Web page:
Why would the dimmer make a buzzing sound one switch line had 4 led lamps and the other switch line has 11 lamps at 4w a piece I was using trailing edge dimmers 5w-100w


I have a driver and 6 ft of tape light led on a dimmer and it flickers on high control


I have a series of eight 650 lumen LEDS that are operating properly with one dimmer. If I replace one of the LEDS with a 1600 lumen LED and dim the entire string by half, will the lumen output of the different bulbs be reduced by the same ratio?


Hi all – studying for my journeyman exam and a question concerning dimmers came up it reads: If a dimmer reduces the voltage across a 120V/100W lamp what would the voltage be at half lamps brightness? Possible answers to select from (a) 160V (b) 85V (c) 100v and (d) 120v. Anyone know the formula to calculate the voltage drop? Thanks – Lyle

Arthur Reginald Nice

I have 3 candle bulb wall lights. What would I have to do to make them dimmable


Looking to replace fan/light combo with fixture. I am wondering if it possible to use the switch area that housed the fan control knob to have a dimmer that can be used if the light fixture switch is turned on? Thanks!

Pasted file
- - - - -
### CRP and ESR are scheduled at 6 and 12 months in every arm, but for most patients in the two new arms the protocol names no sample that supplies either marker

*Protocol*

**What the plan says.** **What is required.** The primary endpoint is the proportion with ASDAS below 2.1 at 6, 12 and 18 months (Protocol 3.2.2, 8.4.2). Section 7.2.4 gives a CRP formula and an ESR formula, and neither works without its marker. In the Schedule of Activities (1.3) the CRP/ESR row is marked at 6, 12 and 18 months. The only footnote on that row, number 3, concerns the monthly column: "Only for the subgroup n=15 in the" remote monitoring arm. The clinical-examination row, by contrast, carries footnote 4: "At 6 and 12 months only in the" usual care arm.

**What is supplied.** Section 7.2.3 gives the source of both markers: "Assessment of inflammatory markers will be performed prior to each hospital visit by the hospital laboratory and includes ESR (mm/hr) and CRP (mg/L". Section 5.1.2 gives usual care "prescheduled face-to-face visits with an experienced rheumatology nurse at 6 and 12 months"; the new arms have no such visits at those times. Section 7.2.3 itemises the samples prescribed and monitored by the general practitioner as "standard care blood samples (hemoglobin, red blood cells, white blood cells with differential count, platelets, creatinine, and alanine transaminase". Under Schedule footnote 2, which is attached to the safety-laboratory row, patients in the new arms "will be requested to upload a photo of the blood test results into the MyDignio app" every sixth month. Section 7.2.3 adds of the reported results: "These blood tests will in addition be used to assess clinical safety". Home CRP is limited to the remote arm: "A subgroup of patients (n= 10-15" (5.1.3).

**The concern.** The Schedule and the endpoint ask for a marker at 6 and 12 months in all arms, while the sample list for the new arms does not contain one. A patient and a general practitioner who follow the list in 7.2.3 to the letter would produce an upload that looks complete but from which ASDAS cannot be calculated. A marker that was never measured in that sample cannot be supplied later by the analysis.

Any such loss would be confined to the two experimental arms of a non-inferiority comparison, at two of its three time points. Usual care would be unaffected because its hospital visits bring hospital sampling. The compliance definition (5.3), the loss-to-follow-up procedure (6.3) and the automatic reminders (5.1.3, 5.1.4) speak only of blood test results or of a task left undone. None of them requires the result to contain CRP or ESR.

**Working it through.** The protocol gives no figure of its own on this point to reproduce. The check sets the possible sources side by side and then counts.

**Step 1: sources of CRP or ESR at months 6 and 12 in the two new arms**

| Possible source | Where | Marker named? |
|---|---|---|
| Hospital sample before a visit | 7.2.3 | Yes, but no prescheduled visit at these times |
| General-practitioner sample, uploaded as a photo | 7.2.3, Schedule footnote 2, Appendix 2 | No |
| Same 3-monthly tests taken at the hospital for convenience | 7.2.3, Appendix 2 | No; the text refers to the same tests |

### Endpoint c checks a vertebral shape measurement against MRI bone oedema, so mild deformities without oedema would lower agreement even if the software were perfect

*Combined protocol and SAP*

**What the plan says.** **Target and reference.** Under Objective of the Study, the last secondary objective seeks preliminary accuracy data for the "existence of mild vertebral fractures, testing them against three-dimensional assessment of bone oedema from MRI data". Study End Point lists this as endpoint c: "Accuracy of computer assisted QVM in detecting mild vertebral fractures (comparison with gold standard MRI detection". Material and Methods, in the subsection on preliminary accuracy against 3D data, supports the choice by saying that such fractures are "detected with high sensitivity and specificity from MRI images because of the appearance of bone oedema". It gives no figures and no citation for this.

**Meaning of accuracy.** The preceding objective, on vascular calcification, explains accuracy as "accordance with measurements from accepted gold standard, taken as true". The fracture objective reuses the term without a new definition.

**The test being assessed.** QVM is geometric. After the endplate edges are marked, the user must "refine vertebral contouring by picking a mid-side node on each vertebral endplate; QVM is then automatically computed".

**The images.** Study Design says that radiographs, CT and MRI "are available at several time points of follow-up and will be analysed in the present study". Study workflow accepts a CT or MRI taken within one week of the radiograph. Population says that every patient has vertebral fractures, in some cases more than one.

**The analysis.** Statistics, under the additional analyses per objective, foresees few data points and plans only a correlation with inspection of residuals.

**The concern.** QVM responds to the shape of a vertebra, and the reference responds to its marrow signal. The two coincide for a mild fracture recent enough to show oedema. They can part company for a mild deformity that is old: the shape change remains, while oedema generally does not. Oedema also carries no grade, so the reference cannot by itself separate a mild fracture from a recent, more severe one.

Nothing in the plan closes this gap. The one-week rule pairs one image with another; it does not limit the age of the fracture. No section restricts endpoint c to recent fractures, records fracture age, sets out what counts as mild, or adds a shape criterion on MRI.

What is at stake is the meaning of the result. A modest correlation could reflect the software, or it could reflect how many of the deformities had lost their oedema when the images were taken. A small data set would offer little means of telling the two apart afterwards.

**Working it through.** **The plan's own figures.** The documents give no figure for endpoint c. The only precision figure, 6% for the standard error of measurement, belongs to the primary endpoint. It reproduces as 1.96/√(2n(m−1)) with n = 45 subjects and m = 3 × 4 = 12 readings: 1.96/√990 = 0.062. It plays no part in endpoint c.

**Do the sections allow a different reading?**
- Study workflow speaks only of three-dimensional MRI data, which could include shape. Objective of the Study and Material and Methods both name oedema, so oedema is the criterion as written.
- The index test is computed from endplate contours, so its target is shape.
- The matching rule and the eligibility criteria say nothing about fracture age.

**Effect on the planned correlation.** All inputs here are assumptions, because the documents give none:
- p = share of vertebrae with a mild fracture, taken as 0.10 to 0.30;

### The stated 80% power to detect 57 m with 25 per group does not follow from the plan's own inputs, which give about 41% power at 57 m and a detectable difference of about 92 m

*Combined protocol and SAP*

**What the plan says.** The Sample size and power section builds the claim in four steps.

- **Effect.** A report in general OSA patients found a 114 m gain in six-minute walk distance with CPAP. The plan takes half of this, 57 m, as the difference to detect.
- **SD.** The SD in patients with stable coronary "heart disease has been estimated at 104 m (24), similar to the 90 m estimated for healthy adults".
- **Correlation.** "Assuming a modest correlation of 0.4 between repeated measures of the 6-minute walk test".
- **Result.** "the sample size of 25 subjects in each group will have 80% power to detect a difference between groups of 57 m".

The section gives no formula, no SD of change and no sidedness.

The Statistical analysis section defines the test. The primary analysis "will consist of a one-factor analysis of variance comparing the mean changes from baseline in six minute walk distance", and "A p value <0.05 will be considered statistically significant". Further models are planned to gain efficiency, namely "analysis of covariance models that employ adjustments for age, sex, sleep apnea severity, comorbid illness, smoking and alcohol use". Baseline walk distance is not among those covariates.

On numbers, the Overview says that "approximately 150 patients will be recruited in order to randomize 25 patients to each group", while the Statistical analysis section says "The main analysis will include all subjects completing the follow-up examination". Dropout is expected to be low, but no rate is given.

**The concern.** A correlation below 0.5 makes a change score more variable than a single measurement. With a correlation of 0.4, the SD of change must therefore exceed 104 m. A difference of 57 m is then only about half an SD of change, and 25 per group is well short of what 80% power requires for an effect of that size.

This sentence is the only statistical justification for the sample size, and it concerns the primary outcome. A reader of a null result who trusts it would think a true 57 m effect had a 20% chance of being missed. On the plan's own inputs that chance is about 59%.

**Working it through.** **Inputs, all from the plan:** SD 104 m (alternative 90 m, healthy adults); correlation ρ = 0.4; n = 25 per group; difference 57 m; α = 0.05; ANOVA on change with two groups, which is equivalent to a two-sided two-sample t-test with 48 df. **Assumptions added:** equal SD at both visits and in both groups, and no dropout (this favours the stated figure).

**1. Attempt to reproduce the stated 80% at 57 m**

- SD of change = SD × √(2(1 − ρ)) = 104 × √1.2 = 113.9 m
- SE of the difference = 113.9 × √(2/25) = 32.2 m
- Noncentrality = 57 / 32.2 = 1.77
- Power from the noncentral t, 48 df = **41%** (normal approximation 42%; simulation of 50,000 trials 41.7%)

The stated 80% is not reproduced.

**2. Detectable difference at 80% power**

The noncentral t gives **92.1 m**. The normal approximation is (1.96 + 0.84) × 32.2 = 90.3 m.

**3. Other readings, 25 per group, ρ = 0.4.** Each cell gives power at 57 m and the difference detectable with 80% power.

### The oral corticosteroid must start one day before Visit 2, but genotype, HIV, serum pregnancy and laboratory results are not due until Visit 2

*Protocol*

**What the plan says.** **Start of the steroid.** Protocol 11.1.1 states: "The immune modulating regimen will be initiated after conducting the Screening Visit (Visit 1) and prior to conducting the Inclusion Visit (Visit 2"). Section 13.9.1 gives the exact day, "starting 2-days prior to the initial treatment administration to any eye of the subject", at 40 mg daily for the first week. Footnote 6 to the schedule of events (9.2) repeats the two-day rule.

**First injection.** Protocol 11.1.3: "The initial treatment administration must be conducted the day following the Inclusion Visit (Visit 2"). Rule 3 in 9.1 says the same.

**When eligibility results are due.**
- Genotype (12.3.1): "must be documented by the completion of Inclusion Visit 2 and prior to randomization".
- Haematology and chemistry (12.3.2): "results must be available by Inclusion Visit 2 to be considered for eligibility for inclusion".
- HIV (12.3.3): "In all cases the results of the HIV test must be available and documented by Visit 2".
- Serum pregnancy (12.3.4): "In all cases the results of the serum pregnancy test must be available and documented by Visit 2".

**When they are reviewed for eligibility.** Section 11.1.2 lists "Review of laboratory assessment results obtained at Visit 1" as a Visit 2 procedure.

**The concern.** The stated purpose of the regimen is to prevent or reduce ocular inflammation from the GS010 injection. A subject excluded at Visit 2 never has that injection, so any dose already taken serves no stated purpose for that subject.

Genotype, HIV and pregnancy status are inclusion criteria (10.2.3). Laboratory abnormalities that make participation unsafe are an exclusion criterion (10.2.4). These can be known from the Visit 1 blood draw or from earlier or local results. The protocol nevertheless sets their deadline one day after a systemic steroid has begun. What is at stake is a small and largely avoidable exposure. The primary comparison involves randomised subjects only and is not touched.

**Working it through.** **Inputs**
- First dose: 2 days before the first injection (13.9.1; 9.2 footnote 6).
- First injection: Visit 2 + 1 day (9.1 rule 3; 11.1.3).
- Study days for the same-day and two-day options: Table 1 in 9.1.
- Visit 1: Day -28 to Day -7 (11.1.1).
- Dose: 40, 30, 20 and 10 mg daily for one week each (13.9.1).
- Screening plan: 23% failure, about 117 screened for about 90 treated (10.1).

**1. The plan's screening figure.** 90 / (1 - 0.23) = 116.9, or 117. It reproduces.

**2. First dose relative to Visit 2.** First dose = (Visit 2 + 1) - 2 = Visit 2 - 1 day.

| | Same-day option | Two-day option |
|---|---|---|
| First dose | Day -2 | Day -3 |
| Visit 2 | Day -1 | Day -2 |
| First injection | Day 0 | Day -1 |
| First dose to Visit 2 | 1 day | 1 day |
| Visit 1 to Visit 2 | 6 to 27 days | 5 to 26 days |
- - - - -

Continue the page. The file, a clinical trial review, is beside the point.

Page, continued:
On a 2 switch dimmer, it possible to run incadescent halogen centre light on one of the dimmer switches and then LED picture light on the other dimmer? Thanks


I have two of the exact same dimmer switches controlling two dimmable fixtures separately. One dims, the other does not. What could be the problem?

Dave Jousiffe

Hi – I need a dual button dimmer switch for 2 sets of LED bulbs in my living room. One set of bulbs contains 8×4.7w LED GU11 bulbs. The other set contains 5×4.7w GU11 bulbs. My current dimmer switch has broken and was causing flickering even when it did work. It used to be set up with Halogen bulbs. Please could you advise on the best switch for the job? Thanks. My current switch looks like this, so one with similar styling would be ideal.